7. Close Emacs.

Pull down my Emacs configuration files [updated 8/27/2011]

  1. Visit my GitHub repository named ErlangRigEmacsConfig
  2. Read the readme file
  3. Download the zip of the repository. This repository contains the “.el” (Emacs Lisp) files that turn plain old Emacs into something pretty nice for Erlang development.
  4. Right click the zip and unblock it
  5. Extract it into your home directory (for me this is “C:\Users\bryanhunter”). Note: this needs to match what you put in the HOME environment variable under the Emacs steps.
  6. Edit your “~/.emacs” file to something like this:

If all went well, when you open Emacs it will show a nice black background screen. If you (or I) missed something, you will see the hideous default Emacs splash screen.

Extra credit #1: Use a prettier font

  1. Download the lovely “DejaVu” font family from here.
  2. Unblock the zip and extract it somewhere.
  3. Open up the “dejavu-fonts-ttf-2.33\ttf\” directory.
  4. Select all the TTF files and drag them into your “C:\Windows\Fonts” directory.
  5. Open the “my-config.el” file (it’s in your fancy new Emacs configuration directory).
  6. Find the line that reads “:family “Consolas”" and replace “Consolas” with “DejaVu Sans”.
Extra credit #2: Start learning Emacs Lisp
  1. Open the “my-config.el” file (it’s in your shiny new Emacs configuration directory).
  2. Read it top-to-bottom.
  3. Tinker, save your changes, reload Emacs.
  4. Read the “Programming in Emacs Lisp” guide  (here) to get smarter.
  5. GOTO 3

[Note: this post will be in flux until it is correct and complete. Please comment to help me get it there.]

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devLink 2011 and “Erlang: an Intro for .NET Developers”

A big, warm “thank you!” to those who attended my Erlang session at devLink. Your feedback and enthusiasm have made my geek-year.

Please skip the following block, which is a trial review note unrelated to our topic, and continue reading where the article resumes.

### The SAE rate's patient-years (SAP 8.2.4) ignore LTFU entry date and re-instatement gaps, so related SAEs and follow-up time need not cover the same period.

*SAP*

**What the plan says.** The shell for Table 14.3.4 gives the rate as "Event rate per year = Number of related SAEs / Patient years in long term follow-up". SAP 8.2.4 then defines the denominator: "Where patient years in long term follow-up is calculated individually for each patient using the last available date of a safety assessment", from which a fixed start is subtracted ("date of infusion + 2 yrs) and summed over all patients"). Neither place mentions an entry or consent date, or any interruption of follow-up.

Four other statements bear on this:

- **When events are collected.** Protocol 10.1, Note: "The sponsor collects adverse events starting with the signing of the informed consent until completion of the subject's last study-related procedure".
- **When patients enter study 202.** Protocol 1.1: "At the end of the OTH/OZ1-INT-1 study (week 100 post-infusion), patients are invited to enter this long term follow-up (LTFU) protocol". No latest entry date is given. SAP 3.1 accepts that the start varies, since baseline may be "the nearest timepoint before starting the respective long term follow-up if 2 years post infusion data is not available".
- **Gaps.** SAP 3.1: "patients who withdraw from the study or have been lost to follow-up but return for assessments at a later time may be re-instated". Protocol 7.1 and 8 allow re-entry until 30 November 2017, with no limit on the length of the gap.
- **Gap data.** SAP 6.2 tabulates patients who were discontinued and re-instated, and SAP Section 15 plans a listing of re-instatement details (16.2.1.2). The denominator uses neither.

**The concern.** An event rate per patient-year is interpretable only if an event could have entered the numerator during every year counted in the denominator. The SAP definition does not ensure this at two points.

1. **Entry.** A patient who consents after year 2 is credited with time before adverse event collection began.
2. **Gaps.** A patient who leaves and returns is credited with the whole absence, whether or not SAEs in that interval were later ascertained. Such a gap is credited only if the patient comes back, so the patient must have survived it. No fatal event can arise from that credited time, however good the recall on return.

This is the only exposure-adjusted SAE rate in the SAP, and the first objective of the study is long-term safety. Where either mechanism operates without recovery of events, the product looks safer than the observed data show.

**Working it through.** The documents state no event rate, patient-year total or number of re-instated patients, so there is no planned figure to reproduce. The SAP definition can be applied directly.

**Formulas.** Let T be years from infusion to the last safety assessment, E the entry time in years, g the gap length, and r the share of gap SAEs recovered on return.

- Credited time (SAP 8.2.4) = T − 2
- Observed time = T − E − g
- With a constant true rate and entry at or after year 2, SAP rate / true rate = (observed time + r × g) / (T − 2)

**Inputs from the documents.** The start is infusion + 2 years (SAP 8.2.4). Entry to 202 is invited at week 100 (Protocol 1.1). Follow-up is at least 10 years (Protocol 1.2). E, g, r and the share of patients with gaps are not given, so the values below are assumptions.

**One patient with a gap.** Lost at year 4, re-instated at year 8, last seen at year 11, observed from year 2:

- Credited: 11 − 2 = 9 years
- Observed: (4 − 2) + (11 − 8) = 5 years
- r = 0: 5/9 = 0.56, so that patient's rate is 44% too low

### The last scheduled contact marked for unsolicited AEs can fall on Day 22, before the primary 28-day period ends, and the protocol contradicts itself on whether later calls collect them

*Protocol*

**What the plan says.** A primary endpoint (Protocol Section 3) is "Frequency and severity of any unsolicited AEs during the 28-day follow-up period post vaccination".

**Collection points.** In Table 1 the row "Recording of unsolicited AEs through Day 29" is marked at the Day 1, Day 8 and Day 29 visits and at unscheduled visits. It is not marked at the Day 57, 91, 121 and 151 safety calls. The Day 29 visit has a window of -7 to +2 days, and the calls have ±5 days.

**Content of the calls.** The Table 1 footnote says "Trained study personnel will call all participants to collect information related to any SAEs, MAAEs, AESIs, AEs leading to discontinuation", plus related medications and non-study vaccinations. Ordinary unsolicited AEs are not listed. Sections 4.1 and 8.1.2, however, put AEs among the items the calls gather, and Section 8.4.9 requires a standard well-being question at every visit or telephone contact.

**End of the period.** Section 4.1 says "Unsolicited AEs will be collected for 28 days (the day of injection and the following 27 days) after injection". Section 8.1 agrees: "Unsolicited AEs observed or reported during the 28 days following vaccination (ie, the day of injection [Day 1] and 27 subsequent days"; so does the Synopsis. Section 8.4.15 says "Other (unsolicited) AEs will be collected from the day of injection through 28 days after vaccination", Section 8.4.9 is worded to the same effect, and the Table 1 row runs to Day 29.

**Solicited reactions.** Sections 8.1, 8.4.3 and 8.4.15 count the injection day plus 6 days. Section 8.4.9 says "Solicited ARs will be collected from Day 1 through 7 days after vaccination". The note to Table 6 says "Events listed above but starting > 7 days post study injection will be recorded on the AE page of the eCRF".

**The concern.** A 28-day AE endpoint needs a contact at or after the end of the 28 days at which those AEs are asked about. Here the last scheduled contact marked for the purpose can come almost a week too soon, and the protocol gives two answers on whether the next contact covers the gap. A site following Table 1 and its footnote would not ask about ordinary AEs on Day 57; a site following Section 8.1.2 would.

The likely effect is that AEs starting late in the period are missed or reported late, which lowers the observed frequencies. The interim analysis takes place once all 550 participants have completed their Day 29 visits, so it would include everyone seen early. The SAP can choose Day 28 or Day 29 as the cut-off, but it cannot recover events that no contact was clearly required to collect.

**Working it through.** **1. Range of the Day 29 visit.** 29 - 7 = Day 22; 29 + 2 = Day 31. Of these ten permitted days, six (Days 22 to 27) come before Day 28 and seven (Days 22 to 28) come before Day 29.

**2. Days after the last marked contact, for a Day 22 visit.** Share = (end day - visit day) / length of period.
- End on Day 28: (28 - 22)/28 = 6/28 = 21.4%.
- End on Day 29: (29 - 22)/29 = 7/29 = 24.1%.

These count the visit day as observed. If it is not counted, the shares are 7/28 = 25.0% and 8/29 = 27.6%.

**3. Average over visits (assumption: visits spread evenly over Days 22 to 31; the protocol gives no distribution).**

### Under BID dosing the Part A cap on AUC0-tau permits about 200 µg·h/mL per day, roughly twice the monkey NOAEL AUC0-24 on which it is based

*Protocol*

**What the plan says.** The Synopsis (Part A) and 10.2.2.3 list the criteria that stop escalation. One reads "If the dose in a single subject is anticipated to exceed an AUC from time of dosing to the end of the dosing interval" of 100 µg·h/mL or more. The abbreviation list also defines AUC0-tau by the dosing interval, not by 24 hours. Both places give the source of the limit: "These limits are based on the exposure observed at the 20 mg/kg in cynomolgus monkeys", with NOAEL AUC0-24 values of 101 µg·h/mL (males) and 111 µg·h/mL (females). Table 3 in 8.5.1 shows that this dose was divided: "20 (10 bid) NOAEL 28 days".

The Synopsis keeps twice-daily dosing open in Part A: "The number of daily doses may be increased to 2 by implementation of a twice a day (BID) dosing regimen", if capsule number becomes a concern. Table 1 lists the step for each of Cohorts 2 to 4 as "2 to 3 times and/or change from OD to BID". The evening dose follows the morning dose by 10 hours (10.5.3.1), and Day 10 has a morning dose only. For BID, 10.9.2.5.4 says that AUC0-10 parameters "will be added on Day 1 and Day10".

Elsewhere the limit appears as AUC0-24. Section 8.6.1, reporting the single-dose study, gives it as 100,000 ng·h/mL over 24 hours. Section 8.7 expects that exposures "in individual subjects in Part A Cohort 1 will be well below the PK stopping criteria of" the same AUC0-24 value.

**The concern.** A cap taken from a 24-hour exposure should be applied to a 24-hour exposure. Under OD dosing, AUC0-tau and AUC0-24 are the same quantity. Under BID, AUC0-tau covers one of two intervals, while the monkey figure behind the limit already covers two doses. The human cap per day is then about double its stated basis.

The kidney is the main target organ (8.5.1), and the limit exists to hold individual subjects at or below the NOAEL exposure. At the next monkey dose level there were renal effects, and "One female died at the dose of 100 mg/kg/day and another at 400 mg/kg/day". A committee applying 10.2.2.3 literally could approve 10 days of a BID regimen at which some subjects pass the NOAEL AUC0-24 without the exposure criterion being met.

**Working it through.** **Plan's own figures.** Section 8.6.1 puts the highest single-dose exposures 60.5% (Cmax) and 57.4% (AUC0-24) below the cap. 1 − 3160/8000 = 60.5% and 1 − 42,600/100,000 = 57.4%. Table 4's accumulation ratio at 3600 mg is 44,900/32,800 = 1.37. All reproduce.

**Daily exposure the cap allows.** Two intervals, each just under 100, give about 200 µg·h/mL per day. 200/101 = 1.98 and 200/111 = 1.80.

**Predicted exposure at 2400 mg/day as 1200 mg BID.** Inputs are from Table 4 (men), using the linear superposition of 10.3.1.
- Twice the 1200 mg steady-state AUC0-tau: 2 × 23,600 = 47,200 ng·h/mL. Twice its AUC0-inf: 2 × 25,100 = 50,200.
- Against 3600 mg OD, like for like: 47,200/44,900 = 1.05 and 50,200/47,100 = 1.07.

As promised, here are the slides…

… and the code samples (on github) from my session.

This year’s devLink got off to a great start with Ayende Rahien delivering the opening keynote. It was titled “NoSQL – A change of perspective for the developer of today“. I heard a lot of Aha!-s from the audience as Ayende talked about the cost of hard disk space in the 80s when relational storage climbed to dominance. He described how ideas that are formed under one set of conditions can build momentum and barrel through the decades as unchallenged defaults even after the conditions that made them relevant have vanished. Spotting examples of this truth will provide me years of dark sport.

To my delight, Ayende mentioned “Erlang” 14 times during his keynote. In addition to hundreds of people simultaneously “getting” what non-relational stores are about, many in the crowd had just heard of “Erlang” for the first time. By the end of his keynote, it was clear that he’s an admirer of Erlang’s capabilities even if he thoroughly dislikes its syntax. One section of the keynote that was of particular interest to me was where he recommended that all of the conference attendees should “check out Bryan’s Erlang session”. Wow! This shocker was one part “Too cool!“, one part “Oh, dear…!“ As a result of his nod: 1) I didn’t get much sleep, and 2) my talk was packed to the gills. I’m happy to report it went very well.

In addition to the keynote and my talk, I’m aware of several other sessions that touched on Erlang:

  • Alex Robson‘s “Messaging Patterns with RabbitMQ”,
  • Jim Cowart‘s “Getting Started With Node.js”,
  • Chris Meadows‘s “Redis In-Depth”,
  • Josh Bush‘s “Getting Started with CouchDB and .NET”,
  • Dan Mohl‘s “Getting Started With F# Web Development”,

and in the open spaces, Erlang came up in the CQRS session, and in the Corrugated Iron session led by Jerimiah Peschka that I (kicking myself) missed.

There seems to have been some sort of dark-horse, tipping-point event for Erlang at devLink this year. Lots of illumination, lots of chatter, lots of installs. I’d like Erlang to become familiar in good .NET shops in the same way SQL and JavaScript are today. It’s a far off goal, but we moved a bit closer last week. Godspeed!

If anyone knows of other devLink sessions where Erlang got play, please let me know. I’d like to list them above.

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CodeStock 2011